Collecting all the Effects is the goal of the game. From there, Madotsuki must deposit them in the Nexus where they take the form of eggs for unknown reasons. Wake up and…

…there is now a staircase that leads Madotsuki over the railing of her balcony. It’s a long way down and Madotsuki will jump.

It’s a striking moment that acts as the only piece of explicit plot in Yume Nikki… assuming that what happens is even real. The ending acts as a centerpiece to most people’s analysis of the game and people start looking into her dream world to understand why she kills herself. Why does collecting all the Effects lead her to her suicide? Why do the Effects take the form of eggs? Further questions sprout from there. Why does this particular NPC give this Effect? Why does this NPC react to this Effect in this way? Is this an NPC that Madotsuki knew in real life or is it just a dream abstraction? What are the Toriningen to Madotsuki? Who is Madotsuki?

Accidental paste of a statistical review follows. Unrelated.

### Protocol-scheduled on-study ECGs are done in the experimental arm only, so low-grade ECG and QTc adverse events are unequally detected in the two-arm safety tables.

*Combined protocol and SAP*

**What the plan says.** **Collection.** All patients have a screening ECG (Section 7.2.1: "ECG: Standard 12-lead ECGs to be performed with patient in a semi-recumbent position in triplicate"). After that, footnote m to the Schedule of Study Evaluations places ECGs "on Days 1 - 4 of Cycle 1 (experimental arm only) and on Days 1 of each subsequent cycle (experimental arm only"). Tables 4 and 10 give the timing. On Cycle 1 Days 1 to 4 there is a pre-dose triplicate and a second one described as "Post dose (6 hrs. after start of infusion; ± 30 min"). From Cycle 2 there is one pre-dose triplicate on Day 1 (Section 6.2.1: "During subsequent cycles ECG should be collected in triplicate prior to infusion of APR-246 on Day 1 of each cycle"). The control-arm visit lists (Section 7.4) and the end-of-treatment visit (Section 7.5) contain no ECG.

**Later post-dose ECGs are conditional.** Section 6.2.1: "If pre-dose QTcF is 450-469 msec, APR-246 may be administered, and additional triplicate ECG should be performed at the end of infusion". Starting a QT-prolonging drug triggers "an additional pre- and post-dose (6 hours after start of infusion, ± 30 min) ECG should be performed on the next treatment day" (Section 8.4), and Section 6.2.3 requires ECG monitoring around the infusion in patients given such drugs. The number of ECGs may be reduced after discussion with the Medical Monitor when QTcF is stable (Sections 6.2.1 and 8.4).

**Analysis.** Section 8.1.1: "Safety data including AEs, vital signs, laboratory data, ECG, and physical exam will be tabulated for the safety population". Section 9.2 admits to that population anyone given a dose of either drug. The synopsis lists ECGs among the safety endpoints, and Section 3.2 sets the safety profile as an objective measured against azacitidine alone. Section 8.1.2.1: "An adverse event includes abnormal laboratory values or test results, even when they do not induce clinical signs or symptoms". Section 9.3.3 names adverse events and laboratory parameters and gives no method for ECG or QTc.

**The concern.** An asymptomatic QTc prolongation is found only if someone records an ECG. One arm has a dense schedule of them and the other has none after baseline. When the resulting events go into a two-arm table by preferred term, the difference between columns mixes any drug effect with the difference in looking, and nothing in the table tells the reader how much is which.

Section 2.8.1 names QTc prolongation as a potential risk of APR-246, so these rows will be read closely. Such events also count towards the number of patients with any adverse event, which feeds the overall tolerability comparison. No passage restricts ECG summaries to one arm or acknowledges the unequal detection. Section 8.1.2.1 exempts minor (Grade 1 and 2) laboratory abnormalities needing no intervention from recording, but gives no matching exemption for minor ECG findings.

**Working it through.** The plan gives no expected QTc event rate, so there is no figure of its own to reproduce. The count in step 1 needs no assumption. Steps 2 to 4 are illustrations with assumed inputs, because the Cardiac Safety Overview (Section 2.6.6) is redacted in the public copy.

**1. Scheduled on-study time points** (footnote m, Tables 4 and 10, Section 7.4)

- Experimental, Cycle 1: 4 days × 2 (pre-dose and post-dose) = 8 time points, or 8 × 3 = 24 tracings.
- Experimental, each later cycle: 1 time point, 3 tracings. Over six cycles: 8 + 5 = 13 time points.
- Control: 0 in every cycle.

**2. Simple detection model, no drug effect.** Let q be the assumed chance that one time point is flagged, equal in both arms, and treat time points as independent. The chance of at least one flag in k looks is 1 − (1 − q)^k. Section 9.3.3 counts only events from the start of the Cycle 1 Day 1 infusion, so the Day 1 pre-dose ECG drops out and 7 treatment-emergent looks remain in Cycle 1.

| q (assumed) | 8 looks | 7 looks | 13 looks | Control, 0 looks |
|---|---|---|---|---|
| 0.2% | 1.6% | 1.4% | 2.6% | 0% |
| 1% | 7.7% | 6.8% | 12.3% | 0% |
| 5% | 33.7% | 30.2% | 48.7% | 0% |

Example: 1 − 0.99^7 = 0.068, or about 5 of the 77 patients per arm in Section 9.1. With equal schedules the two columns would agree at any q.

Yume Nikki is a game that’s been subject to a lot of interpretation. There’s plenty of reads that view Madotsuki as a survivor of sexual assault with regards to certain bits of imagery found around the dream world. There’s a fair amount of theories that read Madotsuki as a trans woman; a good collection of those theories can be seen in Madotsuki’s Closet, a fangame about somebody jumping from these theories to realize she’s trans herself.

And speaking of fangames, Yume Nikki has an extremely vibrant fangame culture. In fact, it’s still rather active. A few years ago, I looked at a bunch of games from the Dream Diary Jam – a game jam dedicated to making Yume Nikki fangames back when I had the time to sit down and focus on playing a bunch of stuff. As it happens, the tradition is still ongoing!